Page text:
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With the first and last character -- the first being the letter "A" and the latter being a number -- I assumed it was his full first name, with space for the first letter of his surname, perhaps, the last two digits of his year of birth. After about three hours, I plugged in multiple combinations, unmasked the asterisks, and on my screen was his Facebook account. And yes, as I suspected, 1979 was his birth year. I now had his full date-of-birth, which tied in with the rough timing of his academic history from his LinkedIn account.
Armed with his full personal e-mail address, I next hit Gmail's password reset facility, Although Google's security and validation system for inaccessible e-mail accounts is better than most e-mail providers, Alex's own security questions let him down, Often the weakest link in the security chain is the person in question, I was already walking on thin ice, Though I had uncovered his security question, I refrained from attempting to answer it, Suffice to say, I probably could have, By this point, I had already discovered at least five pieces of data that could be used as a security answer or code iphone case with lanyard with his bank, But in order to get access to his checking or savings account, I would almost certainly require his Social Security number, Many banks require a full bank account, or credit or debit card number, Accessing his physical cards would be nigh on impossible, When no card details are given, a Social Security number is almost always used as a fallback..
But how would I get his Social Security number? Two hours of searching some of the Web's darker hacker forums was leading me nowhere. Alex is a British expat, likely in the country on a visa or a green card. When he married Sarah, a US citizen based on her Facebook profile, it's possible that he had obtained permanent legal residency through a marriage-acquired green card. But, that was based on assumptions. Even if he submitted a green card application at the time he was married, would he have even received it by now? I was guessing, and going down this path of thinking likely wouldn't yield any definitive answers.
I needed his Social Security number, but my options were fading fast, Hours later, my eyes lit up, What is one of the first things you get if you relocate to a foreign country? A cell service plan, Most cell service providers -- AT&T, Verizon, and Sprint, among others -- require you to present certain iphone case with lanyard forms of identification, often including a Social Security number, before you can sign up, In theory, the next challenge seemed easy enough, In reality, I would rely on sheer luck, If I could find his cell phone number, and if he used a cell provider that required a Social Security number, I could then, in theory, acquire at least a few of those golden government digits from his cell provider through similar social engineering techniques I would reserve for his bank..
It turned out that sooner rather than later, I would have to use those very techniques directly on my target. How exactly would I get his phone number? By asking for it -- directly or indirectly -- by sending him an e-mail asking for it. Knowing his work and what he does for a living, I would need to throw out the "phishing" line by pretending to be a potential client. And for the purposes of this exercise, I would want to talk to him on the phone about it. Though I already had his personal Gmail account, I needed to send him a note through his work e-mail. I already had knowledge of his work's e-mail address naming scheme, but after a few searches it was clear that it was, like many organizations, it followed the "firstname" dot "lastname" at the company's domain scheme.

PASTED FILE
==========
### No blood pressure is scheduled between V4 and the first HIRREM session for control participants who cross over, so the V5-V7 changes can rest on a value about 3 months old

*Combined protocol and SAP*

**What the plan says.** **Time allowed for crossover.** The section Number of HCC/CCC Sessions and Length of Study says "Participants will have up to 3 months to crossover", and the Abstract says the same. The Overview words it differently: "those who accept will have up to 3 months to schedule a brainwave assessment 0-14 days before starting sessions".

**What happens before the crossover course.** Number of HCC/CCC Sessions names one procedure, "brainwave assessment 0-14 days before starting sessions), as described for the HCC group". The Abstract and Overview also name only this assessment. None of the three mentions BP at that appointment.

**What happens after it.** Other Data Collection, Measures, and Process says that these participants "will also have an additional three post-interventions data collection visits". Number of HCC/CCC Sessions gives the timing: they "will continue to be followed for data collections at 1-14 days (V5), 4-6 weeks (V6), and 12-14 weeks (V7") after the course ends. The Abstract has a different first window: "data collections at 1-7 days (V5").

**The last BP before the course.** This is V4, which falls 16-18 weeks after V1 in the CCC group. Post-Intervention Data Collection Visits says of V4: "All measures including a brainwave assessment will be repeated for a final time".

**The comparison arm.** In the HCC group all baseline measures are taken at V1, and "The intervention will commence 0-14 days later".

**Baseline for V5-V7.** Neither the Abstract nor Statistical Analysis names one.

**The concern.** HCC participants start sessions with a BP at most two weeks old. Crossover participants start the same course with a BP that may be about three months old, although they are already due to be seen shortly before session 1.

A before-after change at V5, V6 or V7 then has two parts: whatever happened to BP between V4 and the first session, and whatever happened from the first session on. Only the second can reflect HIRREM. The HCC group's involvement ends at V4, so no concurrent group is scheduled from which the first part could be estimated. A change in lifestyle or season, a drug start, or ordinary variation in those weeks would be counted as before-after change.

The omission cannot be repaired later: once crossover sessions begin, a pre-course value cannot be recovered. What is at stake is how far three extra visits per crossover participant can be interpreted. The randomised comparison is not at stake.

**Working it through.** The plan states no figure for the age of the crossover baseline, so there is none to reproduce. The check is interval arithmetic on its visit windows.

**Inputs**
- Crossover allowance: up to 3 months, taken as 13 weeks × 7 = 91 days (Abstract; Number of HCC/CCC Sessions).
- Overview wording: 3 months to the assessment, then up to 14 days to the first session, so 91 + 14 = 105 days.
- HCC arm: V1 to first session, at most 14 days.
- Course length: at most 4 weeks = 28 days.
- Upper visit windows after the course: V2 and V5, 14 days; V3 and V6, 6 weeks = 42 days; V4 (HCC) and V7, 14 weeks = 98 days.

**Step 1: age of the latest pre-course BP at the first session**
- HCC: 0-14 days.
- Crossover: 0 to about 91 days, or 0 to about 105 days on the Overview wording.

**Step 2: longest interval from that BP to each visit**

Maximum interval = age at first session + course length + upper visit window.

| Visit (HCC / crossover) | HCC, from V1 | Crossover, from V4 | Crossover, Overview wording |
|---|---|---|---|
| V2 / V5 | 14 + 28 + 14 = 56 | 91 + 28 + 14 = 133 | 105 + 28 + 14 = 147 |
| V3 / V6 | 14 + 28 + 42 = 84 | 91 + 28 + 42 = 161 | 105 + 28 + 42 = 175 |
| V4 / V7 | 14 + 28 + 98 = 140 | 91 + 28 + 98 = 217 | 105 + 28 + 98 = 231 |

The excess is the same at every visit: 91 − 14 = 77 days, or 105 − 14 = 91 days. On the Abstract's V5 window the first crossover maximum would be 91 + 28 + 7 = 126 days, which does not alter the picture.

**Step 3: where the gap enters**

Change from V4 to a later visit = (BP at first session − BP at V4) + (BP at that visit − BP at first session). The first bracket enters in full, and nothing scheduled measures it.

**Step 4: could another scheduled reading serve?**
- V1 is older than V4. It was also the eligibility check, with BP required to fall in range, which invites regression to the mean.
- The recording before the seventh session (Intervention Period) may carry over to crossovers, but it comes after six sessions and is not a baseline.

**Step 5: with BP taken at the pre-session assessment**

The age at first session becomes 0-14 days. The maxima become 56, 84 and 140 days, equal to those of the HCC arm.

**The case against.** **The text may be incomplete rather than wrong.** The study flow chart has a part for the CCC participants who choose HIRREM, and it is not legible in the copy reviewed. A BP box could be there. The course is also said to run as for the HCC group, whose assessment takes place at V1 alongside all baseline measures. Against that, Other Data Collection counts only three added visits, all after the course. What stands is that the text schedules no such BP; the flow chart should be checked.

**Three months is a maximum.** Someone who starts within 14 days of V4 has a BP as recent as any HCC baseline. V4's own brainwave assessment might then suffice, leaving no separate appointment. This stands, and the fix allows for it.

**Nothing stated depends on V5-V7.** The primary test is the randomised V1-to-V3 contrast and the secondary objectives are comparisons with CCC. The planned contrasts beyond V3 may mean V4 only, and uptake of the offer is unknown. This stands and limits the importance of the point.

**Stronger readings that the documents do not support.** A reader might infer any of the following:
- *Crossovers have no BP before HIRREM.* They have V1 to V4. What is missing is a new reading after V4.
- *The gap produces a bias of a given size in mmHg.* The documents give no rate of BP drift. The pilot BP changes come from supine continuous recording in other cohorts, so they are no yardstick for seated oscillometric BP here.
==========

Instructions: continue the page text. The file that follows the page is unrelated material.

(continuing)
In a matter of minutes, I created a full-name personal e-mail address with Gmail, and, with knowledge of his work and expertise, carefully crafted an e-mail that would not only get his attention, but also surely warrant a reply, Hi Alex, We're a B2B startup based in Mountain View, and we're looking to advertise, I'm traveling for the next iphone case with lanyard couple of days, could you email me back letting me know how might be the best approach going forward? --John, I sent the e-mail, and waited, The next day, he replied, Behold, in his e-mail signature, was his cell phone number, I didn't need to continue the thread any further, I plugged the phone number into a popular cell provider lookup Web site, His cell phone provider was Verizon..
I was unthinkably close to acquiring the golden goose: at very least the final 4-digits of his US government-issued identifier, or at most the full 9-digit figure. And that's where I stopped. Going too far?I geared back into "journalism mode," and set up a call with Alex to discuss my findings. Every shred of my being wanted to fight until the bitter end and see how far I could go. The thirst for this data reached such levels that I was uncomfortable in how I was acting. There was a line in the sand though that I would not cross. I would not impersonate him without him being physically there in our New York office -- a place he rarely visited.
How I would have loved to have told you how I stood in his office with his phone on speaker, with him watching over me as I read aloud his personal and sensitive data, playfully chatting with a call center operator at his bank, joking along and chuckling about how my wife had "spent a bit too much on the kids again," and wanting to review my current checking account balance, Alas, that call I had longed to make for days never came to fruition, We discussed my findings at length, I iphone case with lanyard explained that going any further would be unethical, and possibly illegal, Enough was enough, and my point was made..